Child custody is a legal term sometimes used by family courts to describe the rights and obligations of divorced parents and their minor children, children’s residence or placement, and the relationship and/or amount of interaction with each parent that children have. see this When divorced parents are unable to compromise on these topics, the daunting task of deciding the appropriate custodial arrangement of the children and parenting plan for the parents is frequently left to family courts. The more parents understand what the determinations of child custody entail, the better educated they will be after a divorce when making decisions about their children.
Parent Rights and Responsibilities
Increasing parent’s rights and obligations to their minor children include decisions on the children’s upliftment and general welfare on issues such as education for girls, medical treatment, dental care and religion. These rights and obligations are generally called children’s legal custody.
Kid placement or citizenship
Children’s residence or placement applies to where the children will stay and spend the bulk of their time. Many times a child lives more with one parent than the other and the parent that the child lives with the most will usually be responsible for the child’s day-to-day care. In certain cases , the child will live with both parents equally, close to both parents equally, or live a considerable amount of time with each parent and the parents will share in the child’s duties and day-to-day care. Child residence or placement, and day-to-day child care are generally referred to as children’s physical custody.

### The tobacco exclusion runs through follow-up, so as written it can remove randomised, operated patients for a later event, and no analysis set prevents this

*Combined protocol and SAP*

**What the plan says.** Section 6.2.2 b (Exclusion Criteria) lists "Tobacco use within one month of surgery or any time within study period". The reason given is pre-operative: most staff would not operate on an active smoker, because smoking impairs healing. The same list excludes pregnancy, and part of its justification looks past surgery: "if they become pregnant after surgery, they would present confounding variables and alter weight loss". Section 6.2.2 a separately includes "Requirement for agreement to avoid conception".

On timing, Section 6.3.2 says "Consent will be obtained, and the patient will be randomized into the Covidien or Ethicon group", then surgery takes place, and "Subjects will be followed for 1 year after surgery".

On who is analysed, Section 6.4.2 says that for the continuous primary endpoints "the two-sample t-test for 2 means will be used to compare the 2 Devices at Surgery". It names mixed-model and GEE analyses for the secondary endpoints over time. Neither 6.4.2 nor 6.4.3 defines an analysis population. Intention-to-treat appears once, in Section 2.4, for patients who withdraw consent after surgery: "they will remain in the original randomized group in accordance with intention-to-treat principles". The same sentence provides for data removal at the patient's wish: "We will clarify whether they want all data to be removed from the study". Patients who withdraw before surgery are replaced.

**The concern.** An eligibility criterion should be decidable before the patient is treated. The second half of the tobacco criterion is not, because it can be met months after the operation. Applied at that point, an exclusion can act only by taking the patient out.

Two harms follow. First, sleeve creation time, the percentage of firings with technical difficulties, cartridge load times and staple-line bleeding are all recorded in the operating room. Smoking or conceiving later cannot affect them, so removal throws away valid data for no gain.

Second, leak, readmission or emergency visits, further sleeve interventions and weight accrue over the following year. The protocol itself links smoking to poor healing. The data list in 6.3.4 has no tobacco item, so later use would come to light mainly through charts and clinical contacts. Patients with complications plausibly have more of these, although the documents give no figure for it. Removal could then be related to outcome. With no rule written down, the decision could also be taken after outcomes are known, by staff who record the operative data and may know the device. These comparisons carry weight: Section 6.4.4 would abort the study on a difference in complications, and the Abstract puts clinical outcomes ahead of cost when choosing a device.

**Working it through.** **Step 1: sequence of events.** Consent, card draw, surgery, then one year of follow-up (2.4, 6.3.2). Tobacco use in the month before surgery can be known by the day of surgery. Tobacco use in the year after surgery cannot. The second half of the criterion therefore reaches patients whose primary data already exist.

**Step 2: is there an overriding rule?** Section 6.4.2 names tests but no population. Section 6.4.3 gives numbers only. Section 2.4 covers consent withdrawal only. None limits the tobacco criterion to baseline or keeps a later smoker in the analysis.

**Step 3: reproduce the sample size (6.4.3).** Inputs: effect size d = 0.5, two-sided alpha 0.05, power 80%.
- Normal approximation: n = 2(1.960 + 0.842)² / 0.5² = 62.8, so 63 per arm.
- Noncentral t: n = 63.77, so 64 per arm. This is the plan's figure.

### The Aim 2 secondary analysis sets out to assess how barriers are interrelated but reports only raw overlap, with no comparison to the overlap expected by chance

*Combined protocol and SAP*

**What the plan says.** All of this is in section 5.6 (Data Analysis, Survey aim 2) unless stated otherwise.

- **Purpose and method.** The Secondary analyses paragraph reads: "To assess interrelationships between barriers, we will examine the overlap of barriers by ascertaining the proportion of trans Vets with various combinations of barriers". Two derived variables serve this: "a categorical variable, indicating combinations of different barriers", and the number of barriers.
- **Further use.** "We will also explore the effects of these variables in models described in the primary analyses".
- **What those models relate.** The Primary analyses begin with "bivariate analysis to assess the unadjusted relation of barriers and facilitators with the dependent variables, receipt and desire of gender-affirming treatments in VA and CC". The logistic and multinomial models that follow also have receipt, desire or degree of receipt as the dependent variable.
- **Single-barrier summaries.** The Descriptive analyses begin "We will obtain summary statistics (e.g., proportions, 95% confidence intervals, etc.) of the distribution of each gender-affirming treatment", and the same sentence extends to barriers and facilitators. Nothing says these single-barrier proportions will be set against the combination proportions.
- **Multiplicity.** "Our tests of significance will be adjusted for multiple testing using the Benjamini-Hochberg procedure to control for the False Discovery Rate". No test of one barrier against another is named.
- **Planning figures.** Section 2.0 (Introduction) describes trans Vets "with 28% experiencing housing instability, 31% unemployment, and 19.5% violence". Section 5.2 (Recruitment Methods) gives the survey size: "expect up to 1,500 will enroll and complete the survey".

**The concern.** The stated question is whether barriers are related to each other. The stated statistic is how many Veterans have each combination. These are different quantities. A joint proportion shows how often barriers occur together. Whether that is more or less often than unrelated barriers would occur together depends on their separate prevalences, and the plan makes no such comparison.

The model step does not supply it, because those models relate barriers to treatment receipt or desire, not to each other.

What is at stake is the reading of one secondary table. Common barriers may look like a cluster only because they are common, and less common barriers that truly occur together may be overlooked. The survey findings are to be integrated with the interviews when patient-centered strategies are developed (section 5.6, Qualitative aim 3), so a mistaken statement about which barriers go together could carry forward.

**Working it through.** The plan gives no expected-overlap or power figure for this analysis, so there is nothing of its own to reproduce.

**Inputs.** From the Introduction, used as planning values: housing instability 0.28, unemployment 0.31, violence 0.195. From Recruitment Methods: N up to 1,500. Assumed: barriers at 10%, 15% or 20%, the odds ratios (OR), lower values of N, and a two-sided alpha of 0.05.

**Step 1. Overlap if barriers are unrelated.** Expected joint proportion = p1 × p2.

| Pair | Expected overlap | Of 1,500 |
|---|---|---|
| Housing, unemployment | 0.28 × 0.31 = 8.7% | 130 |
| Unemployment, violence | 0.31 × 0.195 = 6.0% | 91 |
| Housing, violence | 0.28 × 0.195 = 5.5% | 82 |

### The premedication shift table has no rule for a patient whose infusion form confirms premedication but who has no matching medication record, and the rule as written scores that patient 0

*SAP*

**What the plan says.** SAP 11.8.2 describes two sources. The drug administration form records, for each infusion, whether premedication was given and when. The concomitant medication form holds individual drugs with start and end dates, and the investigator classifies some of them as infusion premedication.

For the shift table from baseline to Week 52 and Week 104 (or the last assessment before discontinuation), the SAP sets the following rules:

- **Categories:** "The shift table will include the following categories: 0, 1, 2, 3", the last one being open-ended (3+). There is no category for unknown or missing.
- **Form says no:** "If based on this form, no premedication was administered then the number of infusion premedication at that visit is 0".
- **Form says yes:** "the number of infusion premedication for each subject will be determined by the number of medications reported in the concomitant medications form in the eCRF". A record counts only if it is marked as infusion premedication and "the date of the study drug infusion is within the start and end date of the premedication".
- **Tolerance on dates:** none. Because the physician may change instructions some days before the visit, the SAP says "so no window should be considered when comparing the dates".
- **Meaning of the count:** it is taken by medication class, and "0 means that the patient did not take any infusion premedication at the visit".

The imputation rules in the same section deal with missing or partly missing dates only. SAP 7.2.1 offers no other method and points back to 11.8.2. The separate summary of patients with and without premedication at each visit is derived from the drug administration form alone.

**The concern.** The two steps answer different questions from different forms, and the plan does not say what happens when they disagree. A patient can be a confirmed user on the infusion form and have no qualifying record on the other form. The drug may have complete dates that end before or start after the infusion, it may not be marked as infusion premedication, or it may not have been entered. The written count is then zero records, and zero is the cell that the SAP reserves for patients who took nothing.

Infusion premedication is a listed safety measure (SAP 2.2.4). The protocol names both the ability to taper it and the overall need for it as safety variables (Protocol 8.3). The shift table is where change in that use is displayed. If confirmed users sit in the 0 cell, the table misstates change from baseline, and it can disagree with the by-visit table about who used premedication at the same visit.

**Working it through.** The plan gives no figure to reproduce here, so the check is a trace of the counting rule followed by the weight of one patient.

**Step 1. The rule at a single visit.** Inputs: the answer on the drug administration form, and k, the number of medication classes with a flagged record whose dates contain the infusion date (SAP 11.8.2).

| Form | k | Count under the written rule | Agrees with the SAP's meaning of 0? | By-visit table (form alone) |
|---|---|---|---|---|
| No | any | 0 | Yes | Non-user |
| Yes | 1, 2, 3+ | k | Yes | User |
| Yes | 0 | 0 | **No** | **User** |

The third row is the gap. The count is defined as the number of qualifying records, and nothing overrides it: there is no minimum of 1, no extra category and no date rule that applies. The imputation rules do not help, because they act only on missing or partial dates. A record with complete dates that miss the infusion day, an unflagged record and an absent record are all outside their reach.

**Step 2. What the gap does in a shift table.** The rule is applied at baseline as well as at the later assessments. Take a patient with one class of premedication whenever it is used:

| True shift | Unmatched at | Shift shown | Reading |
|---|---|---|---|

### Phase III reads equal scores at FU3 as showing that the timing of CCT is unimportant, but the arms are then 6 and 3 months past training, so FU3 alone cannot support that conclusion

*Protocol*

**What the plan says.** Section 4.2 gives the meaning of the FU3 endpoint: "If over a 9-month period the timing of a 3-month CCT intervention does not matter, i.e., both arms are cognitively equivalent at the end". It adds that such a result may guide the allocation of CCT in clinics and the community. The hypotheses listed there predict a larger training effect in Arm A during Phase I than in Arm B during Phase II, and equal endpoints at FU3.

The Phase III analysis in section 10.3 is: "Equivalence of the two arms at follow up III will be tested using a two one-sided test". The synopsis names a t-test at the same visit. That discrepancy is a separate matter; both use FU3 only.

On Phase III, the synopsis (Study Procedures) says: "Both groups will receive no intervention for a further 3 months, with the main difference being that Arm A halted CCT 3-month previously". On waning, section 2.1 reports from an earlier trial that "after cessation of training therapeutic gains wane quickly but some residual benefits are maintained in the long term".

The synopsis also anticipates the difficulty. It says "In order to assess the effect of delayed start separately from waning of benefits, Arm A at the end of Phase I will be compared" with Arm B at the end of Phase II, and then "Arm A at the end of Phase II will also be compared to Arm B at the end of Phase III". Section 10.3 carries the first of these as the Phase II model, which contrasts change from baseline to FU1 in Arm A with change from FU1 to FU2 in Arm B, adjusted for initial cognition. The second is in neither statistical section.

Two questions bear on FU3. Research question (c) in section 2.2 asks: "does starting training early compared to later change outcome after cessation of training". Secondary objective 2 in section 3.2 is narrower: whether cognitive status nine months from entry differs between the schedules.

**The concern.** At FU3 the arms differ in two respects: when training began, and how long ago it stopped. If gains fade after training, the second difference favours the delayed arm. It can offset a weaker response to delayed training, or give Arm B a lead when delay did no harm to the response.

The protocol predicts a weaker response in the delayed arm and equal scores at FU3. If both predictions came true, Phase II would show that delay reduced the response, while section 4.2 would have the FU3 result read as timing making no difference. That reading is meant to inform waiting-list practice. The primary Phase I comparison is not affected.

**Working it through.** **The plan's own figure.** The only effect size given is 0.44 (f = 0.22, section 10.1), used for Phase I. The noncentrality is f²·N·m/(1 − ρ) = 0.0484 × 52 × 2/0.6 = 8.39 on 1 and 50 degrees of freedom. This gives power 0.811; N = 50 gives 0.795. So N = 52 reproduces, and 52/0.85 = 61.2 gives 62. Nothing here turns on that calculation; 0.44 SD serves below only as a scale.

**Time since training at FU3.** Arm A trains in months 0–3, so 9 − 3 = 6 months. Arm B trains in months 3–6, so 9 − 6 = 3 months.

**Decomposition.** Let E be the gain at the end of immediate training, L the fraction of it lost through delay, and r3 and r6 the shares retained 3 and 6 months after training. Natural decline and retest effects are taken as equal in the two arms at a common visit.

The children have a relationship and/or amount of interaction with each parent
In situations where the child resides or primarily lives with one parent, visitation is sometimes referred to as the time spent with the other parent. The parent with whom the child resides with more is sometimes referred to as the parent with the custody and the parent with the visitation is referred to as the parent without the custody. For these cases, the parent who is not in custody may usually have a visiting schedule outlining their interaction with the children. Often, the visitation schedule is considered a parental plan.
When divorced parents are unable to agree on the rights and responsibilities of the parents and their minor children, the residency or placement of the children, and the relationship and/or amount of contact that the children have with each parent, the family courts are often left with the difficult task of determining the best child custody arrangement and the parenting plan. The more parents understand what the determinations of child custody entail, the better educated they will be after a divorce when making decisions about their children.